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Native American-based program available in Great Falls

Desarae Baker, the chronic disease prevention specialist for the Little Shell Tribe
Posted at 3:43 PM, Jul 28, 2021
and last updated 2021-07-28 17:43:54-04

GREAT FALLS — Working in conjunction with the Alliance For Youth, the Sober Life hosts a weekly gathering in Great Falls featuring Native American values and beliefs called the Red Road To Wellbriety, a universally-based 12-step program for indigenous people.

“What really helped me in my sobriety was getting to know my roots,” said Lea Wetzel, the organizer. “AA was a big part of it, but we didn’t really have a red road to reference to.”

Wetzel, a drug court graduate, says the group which is open to anyone, and focuses on a different theme each week.

”It’s just somewhere I can talk, maybe vent about my day, maybe it was a good day or a bad day but it just helped me out a lot doing these events,” said Jonathan Brady, a member of the group.

So far, they’ve done projects such as vision boards, a talking circle, and book study. They have birthday meetings to celebrate members’ sobriety and watch videos featuring Red Road To Wellbriety founder Don Coyhis.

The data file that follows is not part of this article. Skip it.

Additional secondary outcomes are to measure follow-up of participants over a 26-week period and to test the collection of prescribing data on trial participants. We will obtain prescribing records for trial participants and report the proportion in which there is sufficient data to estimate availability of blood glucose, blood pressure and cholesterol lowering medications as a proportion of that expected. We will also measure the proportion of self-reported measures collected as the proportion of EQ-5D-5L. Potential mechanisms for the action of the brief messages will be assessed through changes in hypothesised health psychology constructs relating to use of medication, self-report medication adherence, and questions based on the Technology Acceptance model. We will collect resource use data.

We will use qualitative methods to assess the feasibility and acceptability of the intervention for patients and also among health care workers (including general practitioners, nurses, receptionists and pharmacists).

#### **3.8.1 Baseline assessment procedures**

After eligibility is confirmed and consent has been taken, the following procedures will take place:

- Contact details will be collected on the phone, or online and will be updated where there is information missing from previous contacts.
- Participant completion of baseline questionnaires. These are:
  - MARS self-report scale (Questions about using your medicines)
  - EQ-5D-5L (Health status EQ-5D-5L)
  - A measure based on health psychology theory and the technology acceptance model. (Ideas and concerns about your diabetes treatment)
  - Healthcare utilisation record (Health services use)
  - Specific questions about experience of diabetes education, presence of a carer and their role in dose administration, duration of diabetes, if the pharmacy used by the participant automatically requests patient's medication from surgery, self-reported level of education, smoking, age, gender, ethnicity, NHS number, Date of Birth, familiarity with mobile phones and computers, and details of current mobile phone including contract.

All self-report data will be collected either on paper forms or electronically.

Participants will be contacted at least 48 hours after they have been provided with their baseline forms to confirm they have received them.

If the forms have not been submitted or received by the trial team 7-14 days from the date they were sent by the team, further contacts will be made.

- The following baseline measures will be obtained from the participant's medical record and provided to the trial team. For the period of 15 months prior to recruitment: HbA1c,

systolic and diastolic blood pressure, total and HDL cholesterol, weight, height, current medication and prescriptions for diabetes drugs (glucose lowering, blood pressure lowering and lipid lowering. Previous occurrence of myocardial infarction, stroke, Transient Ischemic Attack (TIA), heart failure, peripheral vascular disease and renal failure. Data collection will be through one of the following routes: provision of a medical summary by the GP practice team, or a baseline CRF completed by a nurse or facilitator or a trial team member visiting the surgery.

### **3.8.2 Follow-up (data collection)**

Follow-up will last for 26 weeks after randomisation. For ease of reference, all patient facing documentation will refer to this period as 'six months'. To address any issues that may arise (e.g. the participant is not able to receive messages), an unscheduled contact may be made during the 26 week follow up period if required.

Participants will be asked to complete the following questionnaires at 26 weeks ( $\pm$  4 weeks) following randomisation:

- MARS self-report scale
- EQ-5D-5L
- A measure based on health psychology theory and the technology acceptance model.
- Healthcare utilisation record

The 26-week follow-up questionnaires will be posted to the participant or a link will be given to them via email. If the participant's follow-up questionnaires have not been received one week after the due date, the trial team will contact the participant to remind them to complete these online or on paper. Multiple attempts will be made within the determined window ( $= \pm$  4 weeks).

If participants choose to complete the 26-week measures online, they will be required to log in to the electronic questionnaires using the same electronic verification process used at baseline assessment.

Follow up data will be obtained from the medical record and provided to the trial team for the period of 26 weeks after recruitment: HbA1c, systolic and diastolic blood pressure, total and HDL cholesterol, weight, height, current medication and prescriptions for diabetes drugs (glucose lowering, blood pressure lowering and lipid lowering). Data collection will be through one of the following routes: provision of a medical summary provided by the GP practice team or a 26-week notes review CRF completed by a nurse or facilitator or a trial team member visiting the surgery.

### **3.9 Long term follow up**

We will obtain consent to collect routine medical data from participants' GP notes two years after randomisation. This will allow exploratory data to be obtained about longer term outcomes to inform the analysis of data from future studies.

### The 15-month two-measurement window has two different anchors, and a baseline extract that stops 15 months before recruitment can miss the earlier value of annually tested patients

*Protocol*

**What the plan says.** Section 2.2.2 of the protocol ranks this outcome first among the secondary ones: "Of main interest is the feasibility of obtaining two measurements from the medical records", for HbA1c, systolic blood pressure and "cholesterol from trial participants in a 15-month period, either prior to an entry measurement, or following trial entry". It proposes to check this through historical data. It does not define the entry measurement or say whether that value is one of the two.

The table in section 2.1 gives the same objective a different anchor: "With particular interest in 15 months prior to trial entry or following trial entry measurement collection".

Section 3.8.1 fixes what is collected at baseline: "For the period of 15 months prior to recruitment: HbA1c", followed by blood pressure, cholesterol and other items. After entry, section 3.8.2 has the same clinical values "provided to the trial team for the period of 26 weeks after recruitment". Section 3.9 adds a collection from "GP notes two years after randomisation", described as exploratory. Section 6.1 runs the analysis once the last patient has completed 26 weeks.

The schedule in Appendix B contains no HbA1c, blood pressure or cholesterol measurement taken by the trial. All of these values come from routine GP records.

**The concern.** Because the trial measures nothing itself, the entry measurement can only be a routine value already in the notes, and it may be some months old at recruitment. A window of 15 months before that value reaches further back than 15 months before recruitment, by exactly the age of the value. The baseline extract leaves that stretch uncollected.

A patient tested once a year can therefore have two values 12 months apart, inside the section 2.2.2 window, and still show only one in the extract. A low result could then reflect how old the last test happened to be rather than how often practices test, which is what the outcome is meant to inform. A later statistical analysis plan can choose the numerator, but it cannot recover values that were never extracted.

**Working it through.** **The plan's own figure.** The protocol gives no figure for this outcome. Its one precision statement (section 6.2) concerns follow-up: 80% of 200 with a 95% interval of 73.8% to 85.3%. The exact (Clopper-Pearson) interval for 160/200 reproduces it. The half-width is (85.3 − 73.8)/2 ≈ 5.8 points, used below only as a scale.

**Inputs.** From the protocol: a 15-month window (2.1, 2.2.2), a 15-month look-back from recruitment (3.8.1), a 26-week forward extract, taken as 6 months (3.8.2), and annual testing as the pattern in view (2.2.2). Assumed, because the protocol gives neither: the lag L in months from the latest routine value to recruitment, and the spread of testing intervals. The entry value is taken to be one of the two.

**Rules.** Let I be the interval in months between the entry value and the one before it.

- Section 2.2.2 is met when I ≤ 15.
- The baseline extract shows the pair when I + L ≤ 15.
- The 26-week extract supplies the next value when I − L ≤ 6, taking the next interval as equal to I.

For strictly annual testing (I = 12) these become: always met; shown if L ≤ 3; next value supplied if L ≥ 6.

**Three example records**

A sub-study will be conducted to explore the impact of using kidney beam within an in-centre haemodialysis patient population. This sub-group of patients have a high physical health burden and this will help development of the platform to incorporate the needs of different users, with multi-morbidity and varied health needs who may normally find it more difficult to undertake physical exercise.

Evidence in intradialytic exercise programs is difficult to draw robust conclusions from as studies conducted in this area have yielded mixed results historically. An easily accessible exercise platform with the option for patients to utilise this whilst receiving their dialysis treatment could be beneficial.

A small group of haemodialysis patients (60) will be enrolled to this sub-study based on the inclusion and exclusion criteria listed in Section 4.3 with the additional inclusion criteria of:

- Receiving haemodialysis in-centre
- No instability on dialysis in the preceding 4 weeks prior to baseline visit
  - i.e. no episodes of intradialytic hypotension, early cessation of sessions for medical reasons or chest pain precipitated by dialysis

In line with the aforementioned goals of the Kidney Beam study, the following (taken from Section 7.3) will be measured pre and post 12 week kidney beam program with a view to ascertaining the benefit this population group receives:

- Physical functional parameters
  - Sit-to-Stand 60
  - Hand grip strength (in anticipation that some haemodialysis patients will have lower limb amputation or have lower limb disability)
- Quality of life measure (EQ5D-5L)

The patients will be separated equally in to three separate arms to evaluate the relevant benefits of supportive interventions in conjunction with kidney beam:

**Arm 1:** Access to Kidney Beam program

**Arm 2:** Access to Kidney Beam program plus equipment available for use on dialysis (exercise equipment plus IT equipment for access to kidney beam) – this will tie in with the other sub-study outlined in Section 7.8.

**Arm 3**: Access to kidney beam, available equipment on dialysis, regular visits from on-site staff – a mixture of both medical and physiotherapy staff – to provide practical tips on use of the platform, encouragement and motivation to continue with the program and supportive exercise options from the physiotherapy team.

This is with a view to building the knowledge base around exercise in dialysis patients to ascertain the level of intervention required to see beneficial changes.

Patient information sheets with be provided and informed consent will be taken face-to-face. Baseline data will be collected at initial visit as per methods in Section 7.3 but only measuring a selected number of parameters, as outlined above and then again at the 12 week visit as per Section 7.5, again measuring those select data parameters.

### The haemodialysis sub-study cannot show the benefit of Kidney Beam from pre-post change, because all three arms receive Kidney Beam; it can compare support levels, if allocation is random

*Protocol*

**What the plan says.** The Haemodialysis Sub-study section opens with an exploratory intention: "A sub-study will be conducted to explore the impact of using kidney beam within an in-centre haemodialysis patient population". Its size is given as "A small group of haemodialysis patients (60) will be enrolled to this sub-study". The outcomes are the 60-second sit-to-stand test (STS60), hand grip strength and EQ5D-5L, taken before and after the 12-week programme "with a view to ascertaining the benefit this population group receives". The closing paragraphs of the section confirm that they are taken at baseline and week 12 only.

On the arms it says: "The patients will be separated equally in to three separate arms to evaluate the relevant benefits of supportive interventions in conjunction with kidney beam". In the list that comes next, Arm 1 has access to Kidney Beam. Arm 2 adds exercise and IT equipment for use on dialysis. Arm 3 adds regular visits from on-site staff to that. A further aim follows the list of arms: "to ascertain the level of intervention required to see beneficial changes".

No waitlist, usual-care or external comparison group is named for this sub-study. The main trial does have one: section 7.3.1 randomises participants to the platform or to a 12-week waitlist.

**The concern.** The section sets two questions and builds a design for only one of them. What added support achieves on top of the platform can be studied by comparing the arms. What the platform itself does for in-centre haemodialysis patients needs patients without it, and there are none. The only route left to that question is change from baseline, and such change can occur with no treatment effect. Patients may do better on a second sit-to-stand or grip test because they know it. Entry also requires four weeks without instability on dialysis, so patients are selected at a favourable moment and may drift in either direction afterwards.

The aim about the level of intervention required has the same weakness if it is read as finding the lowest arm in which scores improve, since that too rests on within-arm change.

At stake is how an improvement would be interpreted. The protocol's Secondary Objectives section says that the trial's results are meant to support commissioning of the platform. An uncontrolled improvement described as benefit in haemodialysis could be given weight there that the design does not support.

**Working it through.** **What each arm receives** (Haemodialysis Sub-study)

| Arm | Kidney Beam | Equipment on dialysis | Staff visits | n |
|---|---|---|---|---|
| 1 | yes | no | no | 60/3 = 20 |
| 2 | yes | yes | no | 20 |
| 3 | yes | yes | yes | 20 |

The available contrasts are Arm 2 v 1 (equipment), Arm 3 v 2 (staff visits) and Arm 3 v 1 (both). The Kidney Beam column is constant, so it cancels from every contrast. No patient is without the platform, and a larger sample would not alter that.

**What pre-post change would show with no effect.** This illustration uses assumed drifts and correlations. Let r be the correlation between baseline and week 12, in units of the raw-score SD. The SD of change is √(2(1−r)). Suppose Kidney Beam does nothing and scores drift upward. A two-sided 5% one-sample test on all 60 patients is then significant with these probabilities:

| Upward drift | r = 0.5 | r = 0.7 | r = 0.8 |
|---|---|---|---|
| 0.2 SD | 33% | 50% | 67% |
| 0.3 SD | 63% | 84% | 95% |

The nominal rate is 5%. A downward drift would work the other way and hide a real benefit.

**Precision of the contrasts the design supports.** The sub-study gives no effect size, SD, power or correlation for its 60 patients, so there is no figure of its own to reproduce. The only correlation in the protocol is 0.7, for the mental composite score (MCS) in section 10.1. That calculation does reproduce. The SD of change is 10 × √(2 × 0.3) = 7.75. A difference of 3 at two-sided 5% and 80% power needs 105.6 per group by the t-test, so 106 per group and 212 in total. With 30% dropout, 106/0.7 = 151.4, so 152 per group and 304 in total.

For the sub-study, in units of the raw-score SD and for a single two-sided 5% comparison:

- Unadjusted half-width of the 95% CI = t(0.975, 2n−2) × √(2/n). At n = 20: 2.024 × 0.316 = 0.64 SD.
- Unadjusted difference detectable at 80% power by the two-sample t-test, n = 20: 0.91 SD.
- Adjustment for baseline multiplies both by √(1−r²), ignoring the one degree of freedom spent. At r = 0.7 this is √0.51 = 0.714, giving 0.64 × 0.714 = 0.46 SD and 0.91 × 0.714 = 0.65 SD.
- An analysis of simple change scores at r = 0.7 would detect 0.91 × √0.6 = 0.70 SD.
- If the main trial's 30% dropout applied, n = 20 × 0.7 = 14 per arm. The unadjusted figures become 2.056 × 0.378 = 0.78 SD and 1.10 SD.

Their next meeting is focused on the use of tobacco in everyday life and the use of ceremonial and sacred tobacco.

“In our culture, tobacco is a gift,” said Desarae Baker, the chronic disease prevention specialist for the Little Shell Tribe. “It's something that was given to us so that we can pray and honor people with.”

“I was raised if you see an eagle, you pull over and you give tobacco,” said Wetzel. “You do find people that will use smoking cigarettes or whatever as their excuse, saying, 'I’m native.'”

“There were targeting campaigns with commercial tobacco to not only use our likeness as a marketing ploy but also to target us as a minority to buy into the idea that commercial tobacco was like our cultural tobacco,” said Baker.

”When you’re using tobacco in a cultural way, you’re supposed to have good thoughts,” said Baker. “If you think about when people are smoking, generally it’s because they don’t feel that great and they want to get away from everything and they want to have a stress break. That’s not really the intention for us and our people and our culture. We want to make sure that’s a very clear delineation.”

Because commercial tobacco has been culturally accepted, Baker says it leads to greater health concerns.

“It’s evident in heart disease, obviously cancer, and low birth weight,” said Baker. “Lots of different things that are terrible outcomes.”

Baker says teaming up with the Sober Life is just one of the resources available to tribal members. There’s also quit lines designed specifically for Native Americans.

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